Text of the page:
HEIDENHAIN says its top-of-the-line lathe control, the CNC PILOT 640, has been impressing customers for many years with its numerous advantages and is now available with even newer upgrades. Most notably, a new TURN PLUS feature is now standard on new purchases that allows the creation of a lathe program by the push of a button with up to 90 percent time savings.
The new versions of the control software also include other improvements such as added Functional Safety (FS) features and expansions that provide the machine operator and the machine tool builder with more benefits.
The CNC PILOT 640 contouring control is suitable for lathe applications of complex parts as it combines simple operation with reliable, high-quality series production. It allows 5-axis simultaneous machining and combined turn-mill operation, full surface machining with B-axis and counter spindle, as well as up to three channels for asynchronous multiple-side machining.
Multitouch operation allows swiping and zooming in and out, and high resolution 3D simulation graphics have been added. Machining operations with one or several setups (multiple-channel operation) can be programmed separately through structured programming. The maximum number of controlled axes and spindles has been increased to 24 using appropriate options.
The CNC PILOT 640 lathe control is available with two screen formats: 19“and 15.6“ with up to 25 configurable fields. It also works with HEIDENHAIN’s display handwheels HR 520 (FS) and the HR 550 FS radio handwheel system. New CFRCompactFlash memory cards and SIKs are also available.
For those interested in connected machining, the CNC PILOT 640 can be incorporated into such systems by utilizing HEIDENHAIN options Remote Desktop Manager (option 133) and StateMonitor for capturing machining data.
Related Glossary Terms
- Rockwell hardness number ( HR)
Rockwell hardness number ( HR)
Number derived from the net increase in the depth of impression as the load on the indenter is increased from a fixed minor load to a major load and then returned to the minor load. The Rockwell hardness number is always quoted with a scale symbol representing the indenter, load and dial used. Rockwell A scale is used in connection with carbide cutting tools. Rockwell B and C scales are used in connection with workpiece materials.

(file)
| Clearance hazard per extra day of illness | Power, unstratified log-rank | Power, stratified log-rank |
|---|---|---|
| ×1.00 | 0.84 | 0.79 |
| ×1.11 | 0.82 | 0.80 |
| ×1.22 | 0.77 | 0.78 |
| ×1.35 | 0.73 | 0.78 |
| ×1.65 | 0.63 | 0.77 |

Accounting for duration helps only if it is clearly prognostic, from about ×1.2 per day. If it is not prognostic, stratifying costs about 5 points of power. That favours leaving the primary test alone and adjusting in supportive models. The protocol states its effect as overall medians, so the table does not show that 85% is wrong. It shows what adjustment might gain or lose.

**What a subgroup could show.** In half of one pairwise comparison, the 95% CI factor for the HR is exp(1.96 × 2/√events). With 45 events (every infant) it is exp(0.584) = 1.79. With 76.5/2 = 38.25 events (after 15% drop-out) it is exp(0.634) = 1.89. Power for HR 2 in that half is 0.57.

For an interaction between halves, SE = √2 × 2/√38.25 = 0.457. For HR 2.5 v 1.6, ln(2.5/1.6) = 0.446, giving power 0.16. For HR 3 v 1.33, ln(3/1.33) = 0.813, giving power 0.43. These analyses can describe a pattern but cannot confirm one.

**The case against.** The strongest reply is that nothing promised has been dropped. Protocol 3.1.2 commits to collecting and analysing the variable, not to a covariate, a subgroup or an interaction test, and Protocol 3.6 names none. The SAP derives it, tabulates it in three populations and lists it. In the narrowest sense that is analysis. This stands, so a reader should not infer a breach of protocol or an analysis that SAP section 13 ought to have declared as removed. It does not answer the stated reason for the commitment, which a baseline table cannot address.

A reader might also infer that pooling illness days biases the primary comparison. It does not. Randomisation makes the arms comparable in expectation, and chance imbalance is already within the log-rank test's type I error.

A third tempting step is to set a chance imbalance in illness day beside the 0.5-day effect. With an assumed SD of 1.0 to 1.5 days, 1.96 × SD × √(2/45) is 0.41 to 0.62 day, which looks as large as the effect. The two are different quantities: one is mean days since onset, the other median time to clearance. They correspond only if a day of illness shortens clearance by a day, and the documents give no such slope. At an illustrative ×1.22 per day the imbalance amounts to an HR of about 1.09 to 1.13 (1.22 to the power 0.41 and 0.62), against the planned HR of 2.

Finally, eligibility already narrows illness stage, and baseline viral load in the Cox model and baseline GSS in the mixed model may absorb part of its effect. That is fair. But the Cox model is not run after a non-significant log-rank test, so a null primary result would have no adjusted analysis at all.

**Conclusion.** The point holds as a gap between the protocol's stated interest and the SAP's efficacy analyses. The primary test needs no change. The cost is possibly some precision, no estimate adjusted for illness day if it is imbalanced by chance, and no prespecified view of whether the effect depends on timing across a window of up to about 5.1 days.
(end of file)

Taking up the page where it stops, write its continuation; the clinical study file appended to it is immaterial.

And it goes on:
- computer numerical control ( CNC)
computer numerical control ( CNC)
Microprocessor-based controller dedicated to a machine tool that permits the creation or modification of parts. Programmed numerical control activates the machine’s servos and spindle drives and controls the various machining operations. See DNC, direct numerical control; NC, numerical control.
Turning machine capable of sawing, milling, grinding, gear-cutting, drilling, reaming, boring, threading, facing, chamfering, grooving, knurling, spinning, parting, necking, taper-cutting, and cam- and eccentric-cutting, as well as step- and straight-turning. Comes in a variety of forms, ranging from manual to semiautomatic to fully automatic, with major types being engine lathes, turning and contouring lathes, turret lathes and numerical-control lathes. The engine lathe consists of a headstock and spindle, tailstock, bed, carriage (complete with apron) and cross slides. Features include gear- (speed) and feed-selector levers, toolpost, compound rest, lead screw and reversing lead screw, threading dial and rapid-traverse lever. Special lathe types include through-the-spindle, camshaft and crankshaft, brake drum and rotor, spinning and gun-barrel machines. Toolroom and bench lathes are used for precision work; the former for tool-and-die work and similar tasks, the latter for small workpieces (instruments, watches), normally without a power feed. Models are typically designated according to their “swing,” or the largest-diameter workpiece that can be rotated; bed length, or the distance between centers; and horsepower generated. See turning machine.